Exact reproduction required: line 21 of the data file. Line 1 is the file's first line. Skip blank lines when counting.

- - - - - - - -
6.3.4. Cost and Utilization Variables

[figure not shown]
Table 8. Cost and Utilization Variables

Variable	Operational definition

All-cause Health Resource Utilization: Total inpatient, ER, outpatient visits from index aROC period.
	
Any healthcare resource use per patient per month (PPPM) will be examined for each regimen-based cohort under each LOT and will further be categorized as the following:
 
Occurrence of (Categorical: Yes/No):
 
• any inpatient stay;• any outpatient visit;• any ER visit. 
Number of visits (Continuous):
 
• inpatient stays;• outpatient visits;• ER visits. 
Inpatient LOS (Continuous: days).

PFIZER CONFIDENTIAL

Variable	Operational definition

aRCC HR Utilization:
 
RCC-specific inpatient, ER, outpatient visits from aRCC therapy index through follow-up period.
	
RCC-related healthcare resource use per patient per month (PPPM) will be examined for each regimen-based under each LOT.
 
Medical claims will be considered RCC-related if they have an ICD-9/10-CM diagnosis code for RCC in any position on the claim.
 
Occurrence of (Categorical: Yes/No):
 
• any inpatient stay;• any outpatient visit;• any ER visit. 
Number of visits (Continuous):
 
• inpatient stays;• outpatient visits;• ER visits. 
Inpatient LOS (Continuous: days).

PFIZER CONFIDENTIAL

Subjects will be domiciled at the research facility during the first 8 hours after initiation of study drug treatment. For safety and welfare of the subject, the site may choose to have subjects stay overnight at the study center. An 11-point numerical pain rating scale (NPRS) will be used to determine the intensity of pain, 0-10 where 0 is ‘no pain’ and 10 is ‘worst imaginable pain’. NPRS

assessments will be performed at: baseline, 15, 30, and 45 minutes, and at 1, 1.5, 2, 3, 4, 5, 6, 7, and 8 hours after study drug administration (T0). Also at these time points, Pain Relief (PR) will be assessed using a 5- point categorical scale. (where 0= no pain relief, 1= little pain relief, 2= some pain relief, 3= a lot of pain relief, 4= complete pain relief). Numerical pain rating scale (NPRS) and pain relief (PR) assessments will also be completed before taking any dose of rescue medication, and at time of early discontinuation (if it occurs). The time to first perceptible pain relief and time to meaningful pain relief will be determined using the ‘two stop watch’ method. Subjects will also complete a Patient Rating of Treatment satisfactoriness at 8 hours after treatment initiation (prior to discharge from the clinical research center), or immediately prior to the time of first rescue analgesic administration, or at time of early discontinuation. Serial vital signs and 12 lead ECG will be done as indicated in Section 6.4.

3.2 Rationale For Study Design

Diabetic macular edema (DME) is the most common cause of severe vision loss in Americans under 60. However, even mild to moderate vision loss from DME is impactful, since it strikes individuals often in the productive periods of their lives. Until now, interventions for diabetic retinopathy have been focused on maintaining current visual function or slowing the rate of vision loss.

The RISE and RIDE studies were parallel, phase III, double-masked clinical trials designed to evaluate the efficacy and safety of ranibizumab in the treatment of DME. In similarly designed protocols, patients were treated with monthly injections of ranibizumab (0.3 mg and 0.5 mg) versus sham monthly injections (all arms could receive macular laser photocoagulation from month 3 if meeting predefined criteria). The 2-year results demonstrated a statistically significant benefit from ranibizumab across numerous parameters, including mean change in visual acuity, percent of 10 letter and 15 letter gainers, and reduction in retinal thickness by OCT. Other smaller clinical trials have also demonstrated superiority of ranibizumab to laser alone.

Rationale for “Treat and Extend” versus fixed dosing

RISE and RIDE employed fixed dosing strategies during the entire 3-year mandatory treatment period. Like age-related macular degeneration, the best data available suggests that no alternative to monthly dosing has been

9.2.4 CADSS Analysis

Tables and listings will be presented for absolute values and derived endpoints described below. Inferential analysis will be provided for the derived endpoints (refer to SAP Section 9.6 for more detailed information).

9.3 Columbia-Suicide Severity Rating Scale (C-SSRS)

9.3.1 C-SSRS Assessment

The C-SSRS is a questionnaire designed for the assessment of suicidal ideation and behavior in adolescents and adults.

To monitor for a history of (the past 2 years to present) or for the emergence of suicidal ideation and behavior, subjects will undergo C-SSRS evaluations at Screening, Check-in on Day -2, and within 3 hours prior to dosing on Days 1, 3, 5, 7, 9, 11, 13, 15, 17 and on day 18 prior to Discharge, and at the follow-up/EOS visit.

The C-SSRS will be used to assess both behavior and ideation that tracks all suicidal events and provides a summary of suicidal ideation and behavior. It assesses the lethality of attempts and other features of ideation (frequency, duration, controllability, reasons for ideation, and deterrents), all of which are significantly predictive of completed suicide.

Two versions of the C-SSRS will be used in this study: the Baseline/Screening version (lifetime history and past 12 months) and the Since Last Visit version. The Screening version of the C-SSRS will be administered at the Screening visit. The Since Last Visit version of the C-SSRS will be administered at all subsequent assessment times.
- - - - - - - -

• inpatient stays;• outpatient visits;• ER visits. 